Quote:

    but I'd rather have a single proper app on a desktop-class OS than 15 webapps on a cut down system.



    So would I--on a desktop-class system. For a mobile phone in which I am doing basic messaging and information tasks, running 15 widgets that do what I want is a lot more appearing than one beautiful masterpiece app running at a time (and given their propensity for crashing, I'd hardly call Apple's apps masterpieces, even after 18 months on the market)



    I have loved my iPhone, and I still do. But Palm has made a better way, and assuming three rather large "if"s..



    -if Palm can survive long enough to make a GSM Pre

    -if Palm can pull it off and this isn't hypeware with a 30 minute battery life

    -if Apple doesn't have anything really amazing up their sleeve with iPhone 3.0 to crush the Pre...



    Then I will be getting a Pre and and using my iPhone as an iPod touch.
  • Reply 11 of 33
    I certainly agree that the iPhone OS is 'too fat' for the mobile platform it runs on right now. It hides slowness and lag by having fancy transitions, but the bottom line is it is pretty sluggish at times - settings, contacts, emails, the keyboard, are all lag hotspots. The hardware needs speeding up, or the software needs trimming down and be more optimised.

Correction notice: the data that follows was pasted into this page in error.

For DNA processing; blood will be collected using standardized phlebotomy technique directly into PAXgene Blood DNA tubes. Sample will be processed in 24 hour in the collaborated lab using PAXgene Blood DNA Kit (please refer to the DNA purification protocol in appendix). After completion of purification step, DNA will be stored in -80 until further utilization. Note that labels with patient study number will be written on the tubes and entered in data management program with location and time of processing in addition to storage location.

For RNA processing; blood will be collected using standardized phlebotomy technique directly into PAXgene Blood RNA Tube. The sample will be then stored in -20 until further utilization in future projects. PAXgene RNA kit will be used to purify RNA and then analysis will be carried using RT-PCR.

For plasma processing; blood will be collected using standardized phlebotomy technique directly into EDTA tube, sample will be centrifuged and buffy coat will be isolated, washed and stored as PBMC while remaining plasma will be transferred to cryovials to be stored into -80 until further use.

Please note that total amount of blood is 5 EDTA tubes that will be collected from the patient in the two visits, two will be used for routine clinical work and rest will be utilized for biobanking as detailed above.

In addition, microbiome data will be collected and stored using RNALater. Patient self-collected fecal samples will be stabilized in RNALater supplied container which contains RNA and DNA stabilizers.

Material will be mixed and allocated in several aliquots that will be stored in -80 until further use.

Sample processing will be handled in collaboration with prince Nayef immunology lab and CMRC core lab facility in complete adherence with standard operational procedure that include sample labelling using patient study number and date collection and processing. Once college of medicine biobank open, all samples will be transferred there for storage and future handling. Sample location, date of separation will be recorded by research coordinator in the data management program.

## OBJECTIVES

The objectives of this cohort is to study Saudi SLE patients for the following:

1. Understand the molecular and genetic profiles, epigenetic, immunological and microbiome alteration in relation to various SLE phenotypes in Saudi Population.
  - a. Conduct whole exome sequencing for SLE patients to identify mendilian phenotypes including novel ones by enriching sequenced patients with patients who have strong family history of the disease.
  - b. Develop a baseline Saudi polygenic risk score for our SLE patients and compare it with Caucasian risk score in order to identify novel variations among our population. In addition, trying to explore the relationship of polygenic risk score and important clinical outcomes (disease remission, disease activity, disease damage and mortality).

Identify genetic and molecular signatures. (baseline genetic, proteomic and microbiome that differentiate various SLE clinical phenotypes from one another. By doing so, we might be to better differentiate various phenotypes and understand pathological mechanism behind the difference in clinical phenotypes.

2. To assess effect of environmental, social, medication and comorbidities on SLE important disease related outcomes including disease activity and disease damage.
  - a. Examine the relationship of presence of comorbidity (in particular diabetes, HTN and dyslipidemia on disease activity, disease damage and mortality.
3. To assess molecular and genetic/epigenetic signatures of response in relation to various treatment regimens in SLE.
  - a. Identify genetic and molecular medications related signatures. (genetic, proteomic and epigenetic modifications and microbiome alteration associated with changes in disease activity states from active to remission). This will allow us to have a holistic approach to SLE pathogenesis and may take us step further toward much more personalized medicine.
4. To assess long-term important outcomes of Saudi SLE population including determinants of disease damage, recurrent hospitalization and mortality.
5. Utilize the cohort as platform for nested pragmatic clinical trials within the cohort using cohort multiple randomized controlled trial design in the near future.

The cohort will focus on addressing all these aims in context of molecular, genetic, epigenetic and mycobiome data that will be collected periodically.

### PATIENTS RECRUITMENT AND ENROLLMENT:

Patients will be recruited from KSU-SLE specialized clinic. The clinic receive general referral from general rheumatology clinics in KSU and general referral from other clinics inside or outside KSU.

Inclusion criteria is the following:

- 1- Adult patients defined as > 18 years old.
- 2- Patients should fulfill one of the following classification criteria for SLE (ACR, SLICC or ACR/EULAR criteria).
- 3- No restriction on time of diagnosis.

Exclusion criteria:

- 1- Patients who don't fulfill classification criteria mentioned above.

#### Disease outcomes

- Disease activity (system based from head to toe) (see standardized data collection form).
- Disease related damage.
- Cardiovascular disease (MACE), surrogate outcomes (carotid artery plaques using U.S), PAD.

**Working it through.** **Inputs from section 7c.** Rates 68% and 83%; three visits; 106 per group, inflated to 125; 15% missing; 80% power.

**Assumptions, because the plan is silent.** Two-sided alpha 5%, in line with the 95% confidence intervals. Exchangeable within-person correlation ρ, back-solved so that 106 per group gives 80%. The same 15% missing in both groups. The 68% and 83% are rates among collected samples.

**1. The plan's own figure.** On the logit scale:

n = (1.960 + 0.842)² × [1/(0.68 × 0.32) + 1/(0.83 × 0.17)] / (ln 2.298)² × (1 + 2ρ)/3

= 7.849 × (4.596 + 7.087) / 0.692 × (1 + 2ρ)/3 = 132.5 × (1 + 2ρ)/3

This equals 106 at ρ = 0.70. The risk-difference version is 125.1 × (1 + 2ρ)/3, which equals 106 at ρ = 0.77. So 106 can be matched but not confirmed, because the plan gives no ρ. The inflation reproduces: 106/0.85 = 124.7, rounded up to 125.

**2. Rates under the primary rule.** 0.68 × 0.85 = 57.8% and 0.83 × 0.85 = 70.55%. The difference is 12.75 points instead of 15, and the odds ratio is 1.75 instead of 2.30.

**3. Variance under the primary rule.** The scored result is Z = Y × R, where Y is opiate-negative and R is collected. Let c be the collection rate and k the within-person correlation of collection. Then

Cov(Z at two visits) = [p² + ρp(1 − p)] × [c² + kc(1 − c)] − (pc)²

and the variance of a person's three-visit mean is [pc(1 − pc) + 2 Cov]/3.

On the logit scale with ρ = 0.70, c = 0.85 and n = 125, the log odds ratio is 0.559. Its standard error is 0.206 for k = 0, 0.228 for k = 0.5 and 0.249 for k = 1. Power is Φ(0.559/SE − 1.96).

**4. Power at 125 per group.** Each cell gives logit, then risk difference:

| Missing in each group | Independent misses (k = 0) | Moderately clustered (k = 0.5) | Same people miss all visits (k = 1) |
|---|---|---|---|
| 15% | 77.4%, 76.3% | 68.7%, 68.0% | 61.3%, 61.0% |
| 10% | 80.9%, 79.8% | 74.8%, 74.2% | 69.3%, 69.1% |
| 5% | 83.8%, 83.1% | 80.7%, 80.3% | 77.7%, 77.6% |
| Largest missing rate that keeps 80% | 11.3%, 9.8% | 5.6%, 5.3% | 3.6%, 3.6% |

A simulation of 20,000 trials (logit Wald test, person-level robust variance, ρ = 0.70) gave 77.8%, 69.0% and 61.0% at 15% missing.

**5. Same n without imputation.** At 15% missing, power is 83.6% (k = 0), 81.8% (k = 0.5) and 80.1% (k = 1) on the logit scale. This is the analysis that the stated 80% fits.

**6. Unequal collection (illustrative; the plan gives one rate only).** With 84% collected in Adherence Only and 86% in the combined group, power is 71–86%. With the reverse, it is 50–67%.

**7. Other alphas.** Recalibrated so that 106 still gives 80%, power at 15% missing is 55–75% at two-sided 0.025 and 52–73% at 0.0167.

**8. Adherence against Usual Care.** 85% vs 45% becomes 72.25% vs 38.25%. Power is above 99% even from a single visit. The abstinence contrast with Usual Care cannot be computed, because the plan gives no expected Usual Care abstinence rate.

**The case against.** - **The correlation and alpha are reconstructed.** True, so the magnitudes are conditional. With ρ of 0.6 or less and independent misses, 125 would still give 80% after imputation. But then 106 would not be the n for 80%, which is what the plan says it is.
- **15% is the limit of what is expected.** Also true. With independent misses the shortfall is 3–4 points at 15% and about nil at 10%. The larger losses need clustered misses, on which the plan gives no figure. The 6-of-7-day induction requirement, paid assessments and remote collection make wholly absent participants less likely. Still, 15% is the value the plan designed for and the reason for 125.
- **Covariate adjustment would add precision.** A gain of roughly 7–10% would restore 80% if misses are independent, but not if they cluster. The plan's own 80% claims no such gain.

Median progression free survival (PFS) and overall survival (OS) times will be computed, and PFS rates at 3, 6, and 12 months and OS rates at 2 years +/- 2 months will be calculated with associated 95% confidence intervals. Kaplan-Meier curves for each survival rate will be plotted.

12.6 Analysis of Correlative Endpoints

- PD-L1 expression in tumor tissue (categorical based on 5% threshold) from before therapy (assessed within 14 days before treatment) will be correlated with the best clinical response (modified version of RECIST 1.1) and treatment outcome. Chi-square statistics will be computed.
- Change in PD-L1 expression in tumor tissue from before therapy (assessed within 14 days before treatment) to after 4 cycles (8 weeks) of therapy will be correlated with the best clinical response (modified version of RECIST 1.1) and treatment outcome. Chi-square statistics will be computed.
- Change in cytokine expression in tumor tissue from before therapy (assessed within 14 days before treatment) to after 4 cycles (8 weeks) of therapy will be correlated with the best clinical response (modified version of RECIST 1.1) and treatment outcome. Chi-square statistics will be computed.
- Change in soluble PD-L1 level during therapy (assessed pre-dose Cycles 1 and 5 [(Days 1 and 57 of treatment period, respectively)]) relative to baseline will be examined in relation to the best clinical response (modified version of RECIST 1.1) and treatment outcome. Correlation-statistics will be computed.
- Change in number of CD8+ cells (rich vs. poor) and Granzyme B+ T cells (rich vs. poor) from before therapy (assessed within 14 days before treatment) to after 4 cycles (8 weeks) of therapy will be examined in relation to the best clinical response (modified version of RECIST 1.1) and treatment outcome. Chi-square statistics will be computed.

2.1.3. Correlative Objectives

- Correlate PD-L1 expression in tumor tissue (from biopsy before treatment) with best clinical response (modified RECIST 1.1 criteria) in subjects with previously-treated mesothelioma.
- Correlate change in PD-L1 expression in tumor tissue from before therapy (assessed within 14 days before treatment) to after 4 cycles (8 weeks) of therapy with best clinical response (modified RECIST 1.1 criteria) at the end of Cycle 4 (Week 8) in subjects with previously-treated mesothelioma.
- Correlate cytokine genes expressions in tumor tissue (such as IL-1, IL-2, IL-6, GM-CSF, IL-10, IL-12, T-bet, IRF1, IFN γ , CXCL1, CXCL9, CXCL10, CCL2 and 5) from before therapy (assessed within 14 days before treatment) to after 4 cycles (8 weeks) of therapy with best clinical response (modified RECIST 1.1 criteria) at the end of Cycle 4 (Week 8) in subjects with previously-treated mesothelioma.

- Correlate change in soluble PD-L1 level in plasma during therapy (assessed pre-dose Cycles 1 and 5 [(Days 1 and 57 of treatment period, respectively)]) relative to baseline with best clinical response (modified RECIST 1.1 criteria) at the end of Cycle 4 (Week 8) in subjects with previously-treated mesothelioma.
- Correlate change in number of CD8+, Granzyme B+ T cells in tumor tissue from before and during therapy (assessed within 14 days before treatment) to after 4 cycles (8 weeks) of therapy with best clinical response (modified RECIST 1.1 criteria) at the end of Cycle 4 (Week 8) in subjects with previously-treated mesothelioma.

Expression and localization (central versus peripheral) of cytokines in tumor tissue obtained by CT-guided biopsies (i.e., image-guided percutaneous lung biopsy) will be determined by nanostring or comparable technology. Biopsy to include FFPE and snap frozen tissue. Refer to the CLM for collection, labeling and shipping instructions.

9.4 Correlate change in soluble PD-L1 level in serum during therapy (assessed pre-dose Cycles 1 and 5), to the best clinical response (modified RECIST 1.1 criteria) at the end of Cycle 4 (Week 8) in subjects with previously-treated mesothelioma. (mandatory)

• Reply 12 of 33
    shadowshadow Posts: 373member
    We are comparing a shipping version of the iPhone with a yet-to-be-delivered-after-six-months-in-US-only-with-one-provider-only-non-GSM-device. Although US remains the largest single-country iPhone market, the international shipments as a whole already exceed US shipments.



    One of the misinterpretations that keep showing up is that the iPhone can not run multiple applications at once. In fact, it does! The License and the public API do not allow third parties to do so, but there are exceptions, and I heard there are more exceptions underway. The big difference here is that Apple wants to control the process and would not allow the average Joe to hog all resources.